AIBU to pull husband up on his attitude to our toddler's safety?

(98 Posts)
stretto Thu 27-Jun-13 16:15:59

I have to keep asking him to keep the kitchen and bathroom doors shut to prevent our daughter (just turned 2) from being in there unattended and endangering herself.

He gets very cross when I mention it and says that he always watches her, but he doesn't. Often when I'm having a break and he is supposedly in charge I discover him being lax about safety. Here are some examples:

1) several times he has left the kitchen door open when there are scissors and knives on the worktop.

2) He often forgets to close the safety catch on the cupboard under the sink where all the cleaning products, bleach etc are stored.

3) He went out of the room and left her to sit unattended at the table which had a candle burning inside a hurricane lamp. At least the candle was covered, but our little girl could have burnt her fingers on the glass. At the time I was running a bath for myself and he had said he would look after her, then I came back into the room and saw him leaving her unattended.

I just think it's so simple to agree to keep the kitchen and bathroom doors closed so that if someone forgets to put away knives, cleaning fluid, whatever, at least our little girl can't get in. But you'd think I was asking for some enormous and unreasonable favour, judging by the reaction I got.

notafan0fy00 Thu 27-Jun-13 16:19:50

PFB grin

Don't leave scissors and knives on the worktop and then you don't have to keep your DD out of that part of the house. Put the chemicals up somewhere high and then you don't have to rely on a cupboard latch.

And give your partner some credit - he has no vested interest in his child drinking bleach, stabbing herself with scissors or burning to death on a hurricane lamp, as so many toddlers do nowadays. He probably loves her too you know.

WizardofOs Thu 27-Jun-13 16:20:27

I think it would be easier if you had all the cleaning products in a cupboard out of reach. Had a policy of all knives and scissors being kept out of reach and also never left unattended on worktops (I am only slightly lax about this now when mine are all school age) and no candles at all while kids are milling about.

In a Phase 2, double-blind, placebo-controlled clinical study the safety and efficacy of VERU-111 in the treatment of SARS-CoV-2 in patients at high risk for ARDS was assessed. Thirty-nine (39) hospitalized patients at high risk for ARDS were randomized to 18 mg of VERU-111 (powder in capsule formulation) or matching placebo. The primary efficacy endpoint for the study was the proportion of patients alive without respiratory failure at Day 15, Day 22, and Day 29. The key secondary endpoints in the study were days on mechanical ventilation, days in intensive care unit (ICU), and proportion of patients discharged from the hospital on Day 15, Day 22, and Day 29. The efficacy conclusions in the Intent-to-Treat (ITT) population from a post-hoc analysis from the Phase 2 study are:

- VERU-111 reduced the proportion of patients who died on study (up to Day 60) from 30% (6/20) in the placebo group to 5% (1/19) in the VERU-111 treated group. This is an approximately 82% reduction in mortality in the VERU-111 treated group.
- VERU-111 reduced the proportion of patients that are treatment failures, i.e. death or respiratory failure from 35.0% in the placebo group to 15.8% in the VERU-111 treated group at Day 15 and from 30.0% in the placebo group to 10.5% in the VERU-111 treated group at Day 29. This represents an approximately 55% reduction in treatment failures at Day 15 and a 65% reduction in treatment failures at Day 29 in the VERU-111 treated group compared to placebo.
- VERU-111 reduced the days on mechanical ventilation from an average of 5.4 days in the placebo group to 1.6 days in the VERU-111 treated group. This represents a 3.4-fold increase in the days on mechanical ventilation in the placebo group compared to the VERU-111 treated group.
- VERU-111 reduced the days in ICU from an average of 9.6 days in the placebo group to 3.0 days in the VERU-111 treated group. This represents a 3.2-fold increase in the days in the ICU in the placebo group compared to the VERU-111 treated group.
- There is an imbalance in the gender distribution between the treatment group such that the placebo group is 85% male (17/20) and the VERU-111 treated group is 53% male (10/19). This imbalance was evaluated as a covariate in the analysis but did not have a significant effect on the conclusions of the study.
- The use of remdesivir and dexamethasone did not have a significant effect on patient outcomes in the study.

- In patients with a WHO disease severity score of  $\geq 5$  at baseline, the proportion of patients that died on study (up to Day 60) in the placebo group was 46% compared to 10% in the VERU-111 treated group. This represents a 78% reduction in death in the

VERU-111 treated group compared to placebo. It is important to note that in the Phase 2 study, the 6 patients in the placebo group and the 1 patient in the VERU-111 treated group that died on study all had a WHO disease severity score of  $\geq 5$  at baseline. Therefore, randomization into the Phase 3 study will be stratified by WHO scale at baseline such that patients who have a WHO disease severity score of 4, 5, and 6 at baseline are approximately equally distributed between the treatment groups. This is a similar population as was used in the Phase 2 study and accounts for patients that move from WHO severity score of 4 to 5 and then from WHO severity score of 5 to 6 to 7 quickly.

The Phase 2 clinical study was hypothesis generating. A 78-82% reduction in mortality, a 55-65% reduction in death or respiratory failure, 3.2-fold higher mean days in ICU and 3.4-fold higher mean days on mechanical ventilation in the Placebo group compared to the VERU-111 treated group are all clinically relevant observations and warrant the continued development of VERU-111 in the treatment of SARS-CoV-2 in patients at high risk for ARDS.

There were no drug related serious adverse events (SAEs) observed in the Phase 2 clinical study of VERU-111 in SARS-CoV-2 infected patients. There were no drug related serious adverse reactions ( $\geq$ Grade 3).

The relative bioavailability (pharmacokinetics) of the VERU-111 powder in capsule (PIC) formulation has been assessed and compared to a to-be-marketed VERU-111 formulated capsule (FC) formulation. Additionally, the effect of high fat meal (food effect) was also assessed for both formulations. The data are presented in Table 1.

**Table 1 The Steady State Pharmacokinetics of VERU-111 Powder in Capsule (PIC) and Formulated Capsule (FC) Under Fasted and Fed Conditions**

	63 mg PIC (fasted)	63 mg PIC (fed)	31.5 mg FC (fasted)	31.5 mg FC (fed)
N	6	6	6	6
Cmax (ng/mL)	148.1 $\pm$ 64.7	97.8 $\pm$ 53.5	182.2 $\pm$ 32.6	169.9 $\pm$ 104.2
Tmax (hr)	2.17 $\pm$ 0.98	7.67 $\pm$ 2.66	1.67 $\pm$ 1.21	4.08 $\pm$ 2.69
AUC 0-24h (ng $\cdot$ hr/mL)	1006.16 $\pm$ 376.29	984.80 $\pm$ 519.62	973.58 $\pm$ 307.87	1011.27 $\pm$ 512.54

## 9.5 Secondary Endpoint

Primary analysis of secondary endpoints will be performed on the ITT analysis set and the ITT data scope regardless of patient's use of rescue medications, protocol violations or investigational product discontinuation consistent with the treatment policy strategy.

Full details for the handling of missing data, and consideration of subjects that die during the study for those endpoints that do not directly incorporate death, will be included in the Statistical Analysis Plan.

I am not trying to be patronising but just sharing the experience of having had 3 toddlers.

havingamadmoment Thu 27-Jun-13 16:21:25

I agree just put the things where she cant reach them. She will be able to open door long before she is safe to be with those things anyway.

WizardofOs Thu 27-Jun-13 16:21:29

I think we agree notafan0fy00!

stretto Thu 27-Jun-13 16:23:13

Well, I agree about keeping knives, scissors etc out of reach but he doesn't take it seriously.

ZipItShrimpy Thu 27-Jun-13 16:24:34

Far easier to have knives and scissors well out of reach at all times, no candles lit when she is about and cleaning products stored up in a high cupboard in future.

These are really things that should be done already and before you know it she will be opening all the doors in the house with ease so you have to be one step ahead. smile

WizardofOs Thu 27-Jun-13 16:25:05

With the knives and scissors you just have to remind him (sweetly) and move them. The message will sink in. If you make everything as safe as possible for her to roam you can relax a little.

JamieandtheMagicTorch Thu 27-Jun-13 16:25:07

I agree with you stretto

If your DH is in charge of her then he shouldn't leave things out, or he should watch her.

CuriosityCola Thu 27-Jun-13 16:26:29

I agree with moving everything to a safer place.

I also sympathise with the lack of supervision. My dh and I have had countless arguments about him 'watching' ds, only for me to find ds isn't being supervised. Our main problem is that Dh sees ds as a rough and tumble boy. Not a toddler that could easily hurt himself e.g. Left unsupervised on stairs despite having two stair gates.

Sits on fence smile

ZipItShrimpy Thu 27-Jun-13 16:28:46

Link him to this site then for a wee read. children's accident prevention trust

It might make it sink in a bit more.

LastTangoInDevonshire Thu 27-Jun-13 16:29:20

OP - you are surely pulling our chains? grin